With recent declines in honeybee populations, manageable wild native bees could help augment natural rates of blueberry pollination (Sampson et al., 1995). However, raising enough healthy, pest-free bees for even limited release may take years. Currently in the United States, honeybees, and bumble bees to a much smaller extent, are the only available commercial pollinators of cultivated blueberries, yet a worker honeybee typically is a reluctant floral visitor because the recessed nectaries of blueberry flowers are often out of easy reach of her proboscis (Goodman and Clayton-Greene, 1988). A longer tongue provides many native bees with greater access to blueberry nectar. A well-nourished native bee will actively harvest blueberry pollen, which is linked to greater pollination efficiency, higher fruit sets, and larger berries (Sampson and Cane, 2000). Perhaps the efficiencies of honeybees and other manageable bee species can be improved by selectively breeding blueberry cultivars with bloom morphologies that complement pollinator foraging behavior (Dafni and Neal, 1997).
Selection targeting specific floral traits might give bees greater access to floral nectaries, anthers, and pistils, thereby increasing pollinator efficiency (Lyrene, 1994a). Blueberry flowers however do not make it easy for pollinators to gather pollen and nectar rewards. In fact, pollinator visitation and pollination efficiency, particularly of honeybees, can be limited by a blueberry’s long narrow flowers and poricidal anthers (Brewer and Dobson, 1969; Danka et al., 1993; Eck, 1986; Lang and Danka, 1991). These and other floral traits of course will vary as blooms age to give bees access to a flower’s reproductive organs at the most opportune time. Even a modest change to flower structure can profoundly affect a bee’s efficiency (Eck and Mainland, 1971; Sampson et al., 2004a). For instance, a robbery slit cut into the side of corollas by a carpenter bee effectively reduces a nectary’s depth to hungry honeybees. The bees can then handle blueberry blooms more proficiently, stay longer within the crop, thereby doubling and even tripling visitation rates and pollen transfer (Sampson et al., 2004a). In addition to traits that foster bee cross-pollination, shorter styles and narrower corolla apertures may promote autogamy among self-compatible blueberry genotypes (Ritzinger and Lyrene, 1999). For commercial blueberry production, autogamy and self-compatibility may act as an insurance policy against total crop failure during acute pollinator shortages. Selfing and cross-pollination in the same blueberry cultivar can produce extraordinary fruit sets of between 70% and 80% (Sampson and Spiers, 2002).
Could intense selection and inbreeding in rare instances actually produce sterile or non-functioning blooms? Variability in corolla shape does explain how honeybees pollinate certain rabbiteye and highbush blueberry cultivars more efficiently (Davies and Buchanan, 1979; Eck and Mainland, 1971; Goodman and Clayton-Greene, 1988; Lang and Danka, 1991; Lyrene, 1994c; Martin, 1966; Sampson and Cane, 2000). Interestingly, many cultivated blueberries express a peculiar floral trait that includes a whole array of deformities that might affect flower function and viability. One cultivar in particular, Vaccinium virgatum Aiton (syn. V. ashei Reade) ‘Premier’, often bears blooms that are to varying degrees deformed. These blooms could baffle some flower-visiting bees like oligolectic Osmia ribifloris and hence impinge on the bee’s pollination efficiency (Sampson et al., 2004b). Because most blueberry plantings contain one-third or more ‘Premier’ bushes, growers are becoming increasingly concerned that deformed blooms on this cultivar are incapable of enticing sufficient pollinator visits for fruit set. Some farmers believe that the misshapen blooms of ‘Premier’ are the result of early floral bud injury inflicted by insect pests. However, these floral deformities appear to originate from a heritable trait derived from ‘Ethel’ (V. virgatum) used in early blueberry breeding programs. If these blooms are too misshapen, bees may fail to recognize them as legitimate food sources and bypass them entirely, the consequences of which would be the setting of few if any marketable berries.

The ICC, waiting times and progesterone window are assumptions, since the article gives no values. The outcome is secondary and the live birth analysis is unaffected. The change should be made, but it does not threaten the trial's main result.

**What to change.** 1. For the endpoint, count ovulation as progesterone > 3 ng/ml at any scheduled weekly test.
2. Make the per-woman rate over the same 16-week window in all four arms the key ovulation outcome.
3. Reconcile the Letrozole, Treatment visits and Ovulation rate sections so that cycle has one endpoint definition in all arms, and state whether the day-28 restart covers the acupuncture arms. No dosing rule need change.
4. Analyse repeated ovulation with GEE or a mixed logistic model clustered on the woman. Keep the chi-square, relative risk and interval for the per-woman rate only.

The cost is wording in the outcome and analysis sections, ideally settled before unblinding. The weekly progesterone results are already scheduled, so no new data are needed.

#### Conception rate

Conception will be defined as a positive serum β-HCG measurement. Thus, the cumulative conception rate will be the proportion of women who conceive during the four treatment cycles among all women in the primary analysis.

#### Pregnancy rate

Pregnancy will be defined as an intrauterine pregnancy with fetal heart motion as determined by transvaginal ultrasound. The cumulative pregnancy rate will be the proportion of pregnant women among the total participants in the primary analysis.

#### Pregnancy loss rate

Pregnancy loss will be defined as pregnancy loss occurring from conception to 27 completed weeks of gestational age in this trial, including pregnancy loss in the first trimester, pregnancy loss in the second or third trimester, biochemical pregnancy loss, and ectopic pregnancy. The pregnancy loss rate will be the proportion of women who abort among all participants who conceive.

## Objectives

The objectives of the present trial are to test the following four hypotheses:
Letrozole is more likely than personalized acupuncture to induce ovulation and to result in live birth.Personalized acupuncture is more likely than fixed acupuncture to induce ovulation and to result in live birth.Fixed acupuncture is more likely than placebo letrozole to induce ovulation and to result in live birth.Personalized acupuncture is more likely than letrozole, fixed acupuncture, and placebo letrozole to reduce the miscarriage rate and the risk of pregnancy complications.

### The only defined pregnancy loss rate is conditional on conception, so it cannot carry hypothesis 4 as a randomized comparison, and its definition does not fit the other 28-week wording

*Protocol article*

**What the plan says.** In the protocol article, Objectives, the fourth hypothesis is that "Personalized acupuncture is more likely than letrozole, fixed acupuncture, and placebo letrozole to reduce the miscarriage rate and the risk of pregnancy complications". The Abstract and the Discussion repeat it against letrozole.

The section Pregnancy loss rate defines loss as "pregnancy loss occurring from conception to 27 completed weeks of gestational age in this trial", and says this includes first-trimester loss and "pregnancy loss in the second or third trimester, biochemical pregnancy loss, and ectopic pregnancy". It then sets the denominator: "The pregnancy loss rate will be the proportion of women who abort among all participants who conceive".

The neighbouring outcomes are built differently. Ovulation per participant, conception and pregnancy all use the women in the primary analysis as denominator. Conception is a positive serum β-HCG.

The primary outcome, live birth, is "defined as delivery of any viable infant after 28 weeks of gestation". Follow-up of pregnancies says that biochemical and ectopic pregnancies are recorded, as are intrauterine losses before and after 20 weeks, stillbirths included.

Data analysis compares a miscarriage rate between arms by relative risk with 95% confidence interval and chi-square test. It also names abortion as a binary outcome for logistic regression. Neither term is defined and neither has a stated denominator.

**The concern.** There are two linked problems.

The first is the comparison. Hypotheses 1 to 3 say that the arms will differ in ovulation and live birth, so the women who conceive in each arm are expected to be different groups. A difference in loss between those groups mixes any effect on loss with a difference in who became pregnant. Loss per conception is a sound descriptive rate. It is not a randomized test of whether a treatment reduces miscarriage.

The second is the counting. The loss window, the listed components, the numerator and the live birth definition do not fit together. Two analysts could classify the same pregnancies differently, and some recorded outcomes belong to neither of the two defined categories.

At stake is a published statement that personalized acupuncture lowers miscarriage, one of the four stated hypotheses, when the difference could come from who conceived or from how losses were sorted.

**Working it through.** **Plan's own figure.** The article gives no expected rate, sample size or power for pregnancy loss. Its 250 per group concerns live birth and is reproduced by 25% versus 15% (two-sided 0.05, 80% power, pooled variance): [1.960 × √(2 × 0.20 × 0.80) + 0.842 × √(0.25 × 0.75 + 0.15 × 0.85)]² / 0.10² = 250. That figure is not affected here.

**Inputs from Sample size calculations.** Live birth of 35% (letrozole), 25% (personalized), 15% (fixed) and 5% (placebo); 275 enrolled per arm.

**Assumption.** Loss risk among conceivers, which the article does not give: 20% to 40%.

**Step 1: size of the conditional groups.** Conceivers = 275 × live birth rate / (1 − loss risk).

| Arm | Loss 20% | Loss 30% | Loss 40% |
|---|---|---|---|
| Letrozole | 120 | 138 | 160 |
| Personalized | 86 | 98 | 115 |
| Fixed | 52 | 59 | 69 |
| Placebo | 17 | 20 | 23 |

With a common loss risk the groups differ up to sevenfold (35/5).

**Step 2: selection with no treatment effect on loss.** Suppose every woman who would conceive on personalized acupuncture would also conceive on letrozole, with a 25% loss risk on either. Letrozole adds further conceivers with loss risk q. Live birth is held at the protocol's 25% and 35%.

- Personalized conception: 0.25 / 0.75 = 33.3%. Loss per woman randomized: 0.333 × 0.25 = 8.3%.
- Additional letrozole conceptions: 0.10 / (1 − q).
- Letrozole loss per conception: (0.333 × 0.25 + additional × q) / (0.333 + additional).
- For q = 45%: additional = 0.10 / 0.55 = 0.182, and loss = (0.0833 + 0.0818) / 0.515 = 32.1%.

Traits of blueberry blooms, even of deformed flowers, are easily measured. These traits may be used as handy selection criteria that could help predict optimal fruit set without the need for laboriously tracking fruit set for each cultivar (Eck and Mainland, 1971; Lyrene, 1994a). Floral traits and pollen viability are heritable in Vaccinium and through selection may help improve a cultivar’s rates of self-pollination, cross-pollination, or both (Ballington and Galletta, 1978; Lyrene, 1994b; Megalos and Ballington, 1987, 1988). Therefore, the objective of this study is to identify Vaccinium floral traits that promote autogamy and bee cross-pollination. The pollinator we chose to investigate is an oligolege of ericaceous plants (a blue orchard bee, Osmia ribifloris). This bee is currently under evaluation as a commercial blueberry pollinator. Although O. ribifloris are only indigenous to the western United Sates, their dietary host range includes plant species related to their western ericaceous host, Arctostaphylos. That is, O. ribifloris will readily adopt as suitable floral hosts several eastern species of blueberry (Sampson and Cane, 2000; Sampson et al., 1995; Stubbs et al., 1994; Torchio, 1990).
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